The Bay Gardener
By Dr. Frank Gouin
Attack Bagworms Early
Wait much longer, and you’ll have to bring in the big guns
If you have pine trees, junipers, arbor vitae or thuja, spruce, fir or false cypress plants growing in your landscape, look them over carefully for bagworms. If you had bagworms last year, you will certainly have them again this year. At this time of year they are between one-half to one inch long and can be seen dangling at the tips of branches or needles.
If there are only a few, it is best to hand pick them and throw them on the ground. It is impossible for them to crawl back up into the plant. By throwing them on the ground, you encourage natural predators into your landscape, helping control bagworms next year. The natural predators that feed on bagworms must have bagworms to feed on. If you want to see how many you have collected, spread your collection on the ground beneath one of the plants you collected from. You’ll provide a feast for natural predators, who will hang around to feast on next year’s brood.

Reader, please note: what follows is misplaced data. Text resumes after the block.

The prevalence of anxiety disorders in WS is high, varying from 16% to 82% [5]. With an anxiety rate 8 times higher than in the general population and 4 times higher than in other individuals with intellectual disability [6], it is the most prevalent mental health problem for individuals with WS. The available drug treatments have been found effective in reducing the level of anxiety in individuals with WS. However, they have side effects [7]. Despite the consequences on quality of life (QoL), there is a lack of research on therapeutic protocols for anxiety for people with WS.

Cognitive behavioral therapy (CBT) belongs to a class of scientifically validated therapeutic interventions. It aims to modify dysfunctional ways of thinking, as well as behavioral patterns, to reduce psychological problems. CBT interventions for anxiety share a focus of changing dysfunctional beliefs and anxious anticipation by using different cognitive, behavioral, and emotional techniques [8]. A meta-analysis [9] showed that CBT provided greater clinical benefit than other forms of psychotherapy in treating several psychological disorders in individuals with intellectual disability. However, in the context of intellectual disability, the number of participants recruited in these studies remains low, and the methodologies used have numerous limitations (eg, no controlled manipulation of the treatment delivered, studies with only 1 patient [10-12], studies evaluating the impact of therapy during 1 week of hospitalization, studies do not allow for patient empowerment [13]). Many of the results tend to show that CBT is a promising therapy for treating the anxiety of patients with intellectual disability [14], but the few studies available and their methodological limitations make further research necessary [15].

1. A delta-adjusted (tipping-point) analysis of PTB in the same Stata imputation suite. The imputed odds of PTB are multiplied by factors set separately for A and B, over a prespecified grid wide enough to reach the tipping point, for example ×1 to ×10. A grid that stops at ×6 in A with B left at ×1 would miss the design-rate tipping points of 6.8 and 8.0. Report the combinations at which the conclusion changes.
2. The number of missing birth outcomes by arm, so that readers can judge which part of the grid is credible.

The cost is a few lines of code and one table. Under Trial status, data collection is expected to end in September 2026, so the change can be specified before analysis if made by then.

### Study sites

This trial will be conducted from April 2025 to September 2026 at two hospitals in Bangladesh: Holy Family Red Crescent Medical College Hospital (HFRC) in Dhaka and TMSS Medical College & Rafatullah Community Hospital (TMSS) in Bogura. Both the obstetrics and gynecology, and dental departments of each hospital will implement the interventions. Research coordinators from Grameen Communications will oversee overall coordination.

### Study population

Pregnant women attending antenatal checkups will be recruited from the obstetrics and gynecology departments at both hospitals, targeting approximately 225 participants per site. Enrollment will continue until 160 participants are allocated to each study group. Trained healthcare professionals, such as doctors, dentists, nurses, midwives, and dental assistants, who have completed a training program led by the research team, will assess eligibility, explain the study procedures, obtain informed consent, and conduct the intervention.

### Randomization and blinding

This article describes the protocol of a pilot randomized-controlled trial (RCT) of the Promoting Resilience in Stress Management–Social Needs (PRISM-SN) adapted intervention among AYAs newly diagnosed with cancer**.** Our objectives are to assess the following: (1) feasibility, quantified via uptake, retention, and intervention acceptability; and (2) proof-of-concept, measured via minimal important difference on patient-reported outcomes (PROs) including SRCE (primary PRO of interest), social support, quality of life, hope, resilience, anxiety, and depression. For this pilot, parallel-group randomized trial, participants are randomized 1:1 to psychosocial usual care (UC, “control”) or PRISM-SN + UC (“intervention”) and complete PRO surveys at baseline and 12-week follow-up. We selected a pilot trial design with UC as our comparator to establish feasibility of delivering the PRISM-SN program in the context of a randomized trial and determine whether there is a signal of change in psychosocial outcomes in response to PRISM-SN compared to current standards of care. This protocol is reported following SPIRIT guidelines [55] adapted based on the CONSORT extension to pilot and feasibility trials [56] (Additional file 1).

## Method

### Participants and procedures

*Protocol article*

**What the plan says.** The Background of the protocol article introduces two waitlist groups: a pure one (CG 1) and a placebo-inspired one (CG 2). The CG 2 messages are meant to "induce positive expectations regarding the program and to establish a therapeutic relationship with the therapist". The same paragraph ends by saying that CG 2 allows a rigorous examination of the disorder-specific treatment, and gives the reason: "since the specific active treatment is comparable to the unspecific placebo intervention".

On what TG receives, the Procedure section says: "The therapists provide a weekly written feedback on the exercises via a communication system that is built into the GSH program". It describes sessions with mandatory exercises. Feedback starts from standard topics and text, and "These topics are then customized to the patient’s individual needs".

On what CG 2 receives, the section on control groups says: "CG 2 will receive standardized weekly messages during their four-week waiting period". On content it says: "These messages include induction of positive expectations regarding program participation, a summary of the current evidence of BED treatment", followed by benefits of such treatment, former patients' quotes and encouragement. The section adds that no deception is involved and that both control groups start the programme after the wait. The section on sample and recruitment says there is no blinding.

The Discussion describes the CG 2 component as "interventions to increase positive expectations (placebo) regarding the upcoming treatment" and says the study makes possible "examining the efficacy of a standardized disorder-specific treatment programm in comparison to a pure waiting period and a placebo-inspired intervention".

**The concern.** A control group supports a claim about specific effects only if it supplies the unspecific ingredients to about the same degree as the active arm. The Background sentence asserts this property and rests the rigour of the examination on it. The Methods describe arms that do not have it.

However, if your plants are heavily infested with bagworms now, the only sure method of control is by spraying them with an insecticide. Until the bagworms are approximately three-quarters of an inch long, they can be controlled by using environmentally friendly products such as BT or Dipel. These are bacillus bacteria that feed and digest the larvae within the bag. However, they can only function on young larvae.
Always use fresh BT or Dipel because these pesticides lose their potency within a few months after opening. For most home gardeners, it is best to purchase only small amounts and discard them at the end of the season. BT and Dipel are also effective against other insects such as cabbage loopers, eastern-tent caterpillar and the caterpillars that attack parsley, dill and fennel.
As the bagworms grow older, they become resistant to BT or Dipel. To control bagworms that are one inch or longer, you must use one of the hard insecticides, Sevin.
If you need to use Sevin to kill the bagworms, apply it early in the morning, when the bagworms are most susceptible. It should be used with care and never on plants that are in flower. Sevin is known to kill honey bees that carry it back to their hives.
Ask Dr. Gouin your questions at firstname.lastname@example.org. All questions will appear in Bay Weekly. Please include your name and address.